The tokenize module provides a lexical scanner for Python source code, implemented in Python. The scanner in this module returns comments as tokens as well, making it useful for implementing “pretty-printers,” including colorizers for on-screen displays.
The primary entry point is a generator:
The tokenize() generator requires one argument, readline, which must be a callable object which provides the same interface as the readline() method of built-in file objects (see section File Objects). Each call to the function should return one line of input as bytes.
The generator produces 5-tuples with these members: the token type; the token string; a 2-tuple (srow, scol) of ints specifying the row and column where the token begins in the source; a 2-tuple (erow, ecol) of ints specifying the row and column where the token ends in the source; and the line on which the token was found. The line passed (the last tuple item) is the logical line; continuation lines are included.
All constants from the token module are also exported from tokenize, as are three additional token type values:
Another function is provided to reverse the tokenization process. This is useful for creating tools that tokenize a script, modify the token stream, and write back the modified script.
Converts tokens back into Python source code. The iterable must return sequences with at least two elements, the token type and the token string. Any additional sequence elements are ignored.
The reconstructed script is returned as a single string. The result is guaranteed to tokenize back to match the input so that the conversion is lossless and round-trips are assured. The guarantee applies only to the token type and token string as the spacing between tokens (column positions) may change.
It returns bytes, encoded using the ENCODING token, which is the first token sequence output by tokenize().
tokenize() needs to detect the encoding of source files it tokenizes. The function it uses to do this is available:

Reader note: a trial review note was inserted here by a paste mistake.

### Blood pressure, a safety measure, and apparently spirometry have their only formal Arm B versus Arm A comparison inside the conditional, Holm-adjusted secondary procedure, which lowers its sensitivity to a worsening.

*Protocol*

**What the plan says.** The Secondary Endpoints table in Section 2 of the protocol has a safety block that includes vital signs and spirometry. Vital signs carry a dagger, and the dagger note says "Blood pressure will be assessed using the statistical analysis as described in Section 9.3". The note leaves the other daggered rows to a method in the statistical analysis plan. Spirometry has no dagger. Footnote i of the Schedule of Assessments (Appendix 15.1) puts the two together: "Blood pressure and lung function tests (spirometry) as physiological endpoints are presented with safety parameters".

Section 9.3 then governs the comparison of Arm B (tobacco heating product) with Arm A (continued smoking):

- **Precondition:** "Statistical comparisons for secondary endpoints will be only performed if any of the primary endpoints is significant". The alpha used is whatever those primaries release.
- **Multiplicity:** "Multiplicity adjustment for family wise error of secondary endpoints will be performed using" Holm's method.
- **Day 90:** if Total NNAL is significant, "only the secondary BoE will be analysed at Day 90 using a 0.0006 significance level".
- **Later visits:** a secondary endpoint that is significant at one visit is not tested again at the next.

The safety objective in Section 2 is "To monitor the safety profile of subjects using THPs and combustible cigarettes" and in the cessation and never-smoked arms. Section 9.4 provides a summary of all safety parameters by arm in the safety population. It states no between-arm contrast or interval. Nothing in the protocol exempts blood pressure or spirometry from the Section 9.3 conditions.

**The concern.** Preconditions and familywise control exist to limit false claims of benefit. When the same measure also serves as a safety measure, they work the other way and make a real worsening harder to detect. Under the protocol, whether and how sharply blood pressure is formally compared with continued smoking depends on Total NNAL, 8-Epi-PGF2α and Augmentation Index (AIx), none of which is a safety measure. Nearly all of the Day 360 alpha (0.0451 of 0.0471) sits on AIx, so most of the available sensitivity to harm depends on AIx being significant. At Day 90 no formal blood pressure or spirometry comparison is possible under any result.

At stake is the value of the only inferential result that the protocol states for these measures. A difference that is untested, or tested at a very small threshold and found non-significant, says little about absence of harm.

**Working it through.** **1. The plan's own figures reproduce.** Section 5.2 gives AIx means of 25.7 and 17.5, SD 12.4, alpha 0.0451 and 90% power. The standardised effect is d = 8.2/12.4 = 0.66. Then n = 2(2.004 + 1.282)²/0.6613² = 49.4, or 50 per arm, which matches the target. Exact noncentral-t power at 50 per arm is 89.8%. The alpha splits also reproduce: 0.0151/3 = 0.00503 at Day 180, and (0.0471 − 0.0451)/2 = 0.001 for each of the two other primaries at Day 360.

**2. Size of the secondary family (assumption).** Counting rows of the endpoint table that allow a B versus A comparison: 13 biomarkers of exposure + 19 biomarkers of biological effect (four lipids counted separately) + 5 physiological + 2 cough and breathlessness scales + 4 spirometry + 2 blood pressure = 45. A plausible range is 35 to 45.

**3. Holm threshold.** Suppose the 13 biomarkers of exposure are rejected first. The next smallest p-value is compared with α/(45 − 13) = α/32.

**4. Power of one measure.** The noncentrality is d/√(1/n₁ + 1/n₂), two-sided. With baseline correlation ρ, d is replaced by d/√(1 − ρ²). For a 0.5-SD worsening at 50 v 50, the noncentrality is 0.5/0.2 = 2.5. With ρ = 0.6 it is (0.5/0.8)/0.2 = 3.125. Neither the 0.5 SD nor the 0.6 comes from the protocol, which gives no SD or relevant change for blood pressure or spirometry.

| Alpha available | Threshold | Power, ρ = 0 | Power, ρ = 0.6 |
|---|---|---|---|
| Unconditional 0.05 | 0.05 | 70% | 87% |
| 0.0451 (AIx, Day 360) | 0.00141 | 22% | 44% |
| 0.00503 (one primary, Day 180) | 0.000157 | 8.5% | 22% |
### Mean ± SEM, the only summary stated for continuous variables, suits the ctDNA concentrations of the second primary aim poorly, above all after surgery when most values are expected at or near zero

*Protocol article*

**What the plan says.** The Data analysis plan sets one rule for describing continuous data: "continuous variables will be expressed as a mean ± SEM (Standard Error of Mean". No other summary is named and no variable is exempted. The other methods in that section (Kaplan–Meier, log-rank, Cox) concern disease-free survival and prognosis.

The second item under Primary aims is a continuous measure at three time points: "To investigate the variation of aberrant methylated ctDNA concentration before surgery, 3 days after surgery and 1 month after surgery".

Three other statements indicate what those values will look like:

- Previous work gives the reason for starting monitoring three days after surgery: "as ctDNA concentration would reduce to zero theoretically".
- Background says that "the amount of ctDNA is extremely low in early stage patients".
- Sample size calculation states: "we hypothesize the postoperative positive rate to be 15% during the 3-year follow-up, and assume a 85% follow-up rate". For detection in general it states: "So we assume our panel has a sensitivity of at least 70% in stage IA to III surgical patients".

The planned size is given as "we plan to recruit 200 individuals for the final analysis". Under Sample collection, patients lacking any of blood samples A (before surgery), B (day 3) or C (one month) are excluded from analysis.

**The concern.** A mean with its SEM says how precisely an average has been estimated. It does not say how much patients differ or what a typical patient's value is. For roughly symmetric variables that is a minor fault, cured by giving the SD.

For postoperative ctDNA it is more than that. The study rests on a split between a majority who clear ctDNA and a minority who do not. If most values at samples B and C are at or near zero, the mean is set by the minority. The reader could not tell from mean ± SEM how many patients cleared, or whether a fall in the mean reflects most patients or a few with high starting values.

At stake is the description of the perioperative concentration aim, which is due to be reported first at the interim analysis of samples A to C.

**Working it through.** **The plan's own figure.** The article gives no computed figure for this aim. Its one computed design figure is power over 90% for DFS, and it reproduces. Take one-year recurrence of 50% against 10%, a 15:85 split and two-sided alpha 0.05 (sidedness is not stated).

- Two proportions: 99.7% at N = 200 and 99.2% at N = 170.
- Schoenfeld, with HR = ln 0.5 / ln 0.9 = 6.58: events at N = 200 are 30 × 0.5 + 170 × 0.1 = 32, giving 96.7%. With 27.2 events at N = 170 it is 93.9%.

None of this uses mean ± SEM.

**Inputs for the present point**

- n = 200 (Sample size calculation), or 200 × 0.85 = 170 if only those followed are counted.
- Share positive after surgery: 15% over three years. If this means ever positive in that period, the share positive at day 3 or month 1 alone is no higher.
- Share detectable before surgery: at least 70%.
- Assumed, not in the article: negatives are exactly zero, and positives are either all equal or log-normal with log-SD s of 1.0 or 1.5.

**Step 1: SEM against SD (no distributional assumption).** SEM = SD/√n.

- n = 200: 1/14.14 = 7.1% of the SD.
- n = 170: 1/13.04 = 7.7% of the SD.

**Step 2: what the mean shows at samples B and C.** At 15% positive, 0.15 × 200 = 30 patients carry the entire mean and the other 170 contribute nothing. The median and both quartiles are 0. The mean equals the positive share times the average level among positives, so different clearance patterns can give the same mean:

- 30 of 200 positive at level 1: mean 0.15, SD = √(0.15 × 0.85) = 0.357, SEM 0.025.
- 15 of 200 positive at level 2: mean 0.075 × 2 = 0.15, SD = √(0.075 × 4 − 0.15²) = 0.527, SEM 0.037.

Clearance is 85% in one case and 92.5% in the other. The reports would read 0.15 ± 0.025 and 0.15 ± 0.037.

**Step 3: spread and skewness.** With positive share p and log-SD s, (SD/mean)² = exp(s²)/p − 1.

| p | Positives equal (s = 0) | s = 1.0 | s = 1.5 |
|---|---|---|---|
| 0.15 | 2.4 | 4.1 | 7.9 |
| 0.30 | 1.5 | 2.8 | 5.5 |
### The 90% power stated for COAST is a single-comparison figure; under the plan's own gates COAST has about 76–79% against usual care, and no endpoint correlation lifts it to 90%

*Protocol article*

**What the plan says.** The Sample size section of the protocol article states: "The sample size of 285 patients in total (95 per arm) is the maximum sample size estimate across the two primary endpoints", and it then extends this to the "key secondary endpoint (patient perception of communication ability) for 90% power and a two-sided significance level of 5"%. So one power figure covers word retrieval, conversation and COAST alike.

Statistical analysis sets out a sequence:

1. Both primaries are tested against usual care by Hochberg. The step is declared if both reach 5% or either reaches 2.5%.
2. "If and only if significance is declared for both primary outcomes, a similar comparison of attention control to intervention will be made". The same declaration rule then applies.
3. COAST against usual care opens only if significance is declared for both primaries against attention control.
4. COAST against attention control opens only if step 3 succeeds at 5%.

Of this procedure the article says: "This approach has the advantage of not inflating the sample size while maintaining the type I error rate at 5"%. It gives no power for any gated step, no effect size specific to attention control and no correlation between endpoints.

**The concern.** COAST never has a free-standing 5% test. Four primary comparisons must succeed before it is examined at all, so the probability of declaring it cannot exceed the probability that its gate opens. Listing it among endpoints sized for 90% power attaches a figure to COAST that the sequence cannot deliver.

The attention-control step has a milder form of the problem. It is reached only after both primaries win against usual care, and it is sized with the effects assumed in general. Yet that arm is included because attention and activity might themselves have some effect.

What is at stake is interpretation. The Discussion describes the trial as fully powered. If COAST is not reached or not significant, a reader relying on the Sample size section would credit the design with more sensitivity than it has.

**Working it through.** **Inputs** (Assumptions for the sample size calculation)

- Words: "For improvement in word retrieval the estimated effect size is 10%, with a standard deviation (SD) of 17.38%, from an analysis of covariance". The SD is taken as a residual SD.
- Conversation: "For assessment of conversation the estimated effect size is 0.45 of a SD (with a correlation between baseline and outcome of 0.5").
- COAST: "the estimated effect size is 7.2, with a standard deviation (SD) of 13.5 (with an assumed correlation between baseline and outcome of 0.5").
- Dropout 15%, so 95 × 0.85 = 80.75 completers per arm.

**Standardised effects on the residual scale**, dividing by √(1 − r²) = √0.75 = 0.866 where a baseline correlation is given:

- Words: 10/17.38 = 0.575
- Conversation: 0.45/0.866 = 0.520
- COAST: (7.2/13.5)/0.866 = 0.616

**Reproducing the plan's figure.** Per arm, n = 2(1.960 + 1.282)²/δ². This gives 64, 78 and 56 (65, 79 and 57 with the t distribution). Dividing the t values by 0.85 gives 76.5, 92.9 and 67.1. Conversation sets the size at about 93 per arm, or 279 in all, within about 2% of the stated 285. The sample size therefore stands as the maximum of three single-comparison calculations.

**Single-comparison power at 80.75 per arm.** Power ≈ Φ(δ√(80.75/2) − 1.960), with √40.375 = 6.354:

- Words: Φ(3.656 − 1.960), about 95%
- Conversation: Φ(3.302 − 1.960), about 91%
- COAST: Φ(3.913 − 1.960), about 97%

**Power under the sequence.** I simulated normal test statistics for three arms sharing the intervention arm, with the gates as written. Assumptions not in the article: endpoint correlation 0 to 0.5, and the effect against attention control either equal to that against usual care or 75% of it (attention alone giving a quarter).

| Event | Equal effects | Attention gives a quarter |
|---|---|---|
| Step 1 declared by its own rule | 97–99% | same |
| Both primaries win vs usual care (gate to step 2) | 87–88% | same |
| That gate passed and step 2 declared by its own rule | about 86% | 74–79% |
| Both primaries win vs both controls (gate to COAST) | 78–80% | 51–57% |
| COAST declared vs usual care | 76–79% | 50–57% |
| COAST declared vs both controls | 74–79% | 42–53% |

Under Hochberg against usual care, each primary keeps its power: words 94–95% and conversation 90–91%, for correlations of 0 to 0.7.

It will call readline a maximum of twice, and return the encoding used (as a string) and a list of any lines (not decoded from bytes) it has read in.
It detects the encoding from the presence of a utf-8 bom or an encoding cookie as specified in pep-0263. If both a bom and a cookie are present, but disagree, a SyntaxError will be raised.
If no encoding is specified, then the default of ‘utf-8’ will be returned.
Example of a script re-writer that transforms float literals into Decimal objects:
def decistmt(s): """Substitute Decimals for floats in a string of statements. >>> from decimal import Decimal >>> s = 'print(+21.3e-5*-.1234/81.7)' >>> decistmt(s) "print (+Decimal ('21.3e-5')*-Decimal ('.1234')/Decimal ('81.7'))" The format of the exponent is inherited from the platform C library. Known cases are "e-007" (Windows) and "e-07" (not Windows). Since we're only showing 12 digits, and the 13th isn't close to 5, the rest of the output should be platform-independent. >>> exec(s) #doctest: +ELLIPSIS -3.21716034272e-0...7 Output from calculations with Decimal should be identical across all platforms. >>> exec(decistmt(s)) -3.217160342717258261933904529E-7 """ result =  g = tokenize(BytesIO(s.encode('utf-8')).readline) # tokenize the string for toknum, tokval, _, _, _ in g: if toknum == NUMBER and '.' in tokval: # replace NUMBER tokens result.extend([ (NAME, 'Decimal'), (OP, '('), (STRING, repr(tokval)), (OP, ')') ]) else: result.append((toknum, tokval)) return untokenize(result).decode('utf-8')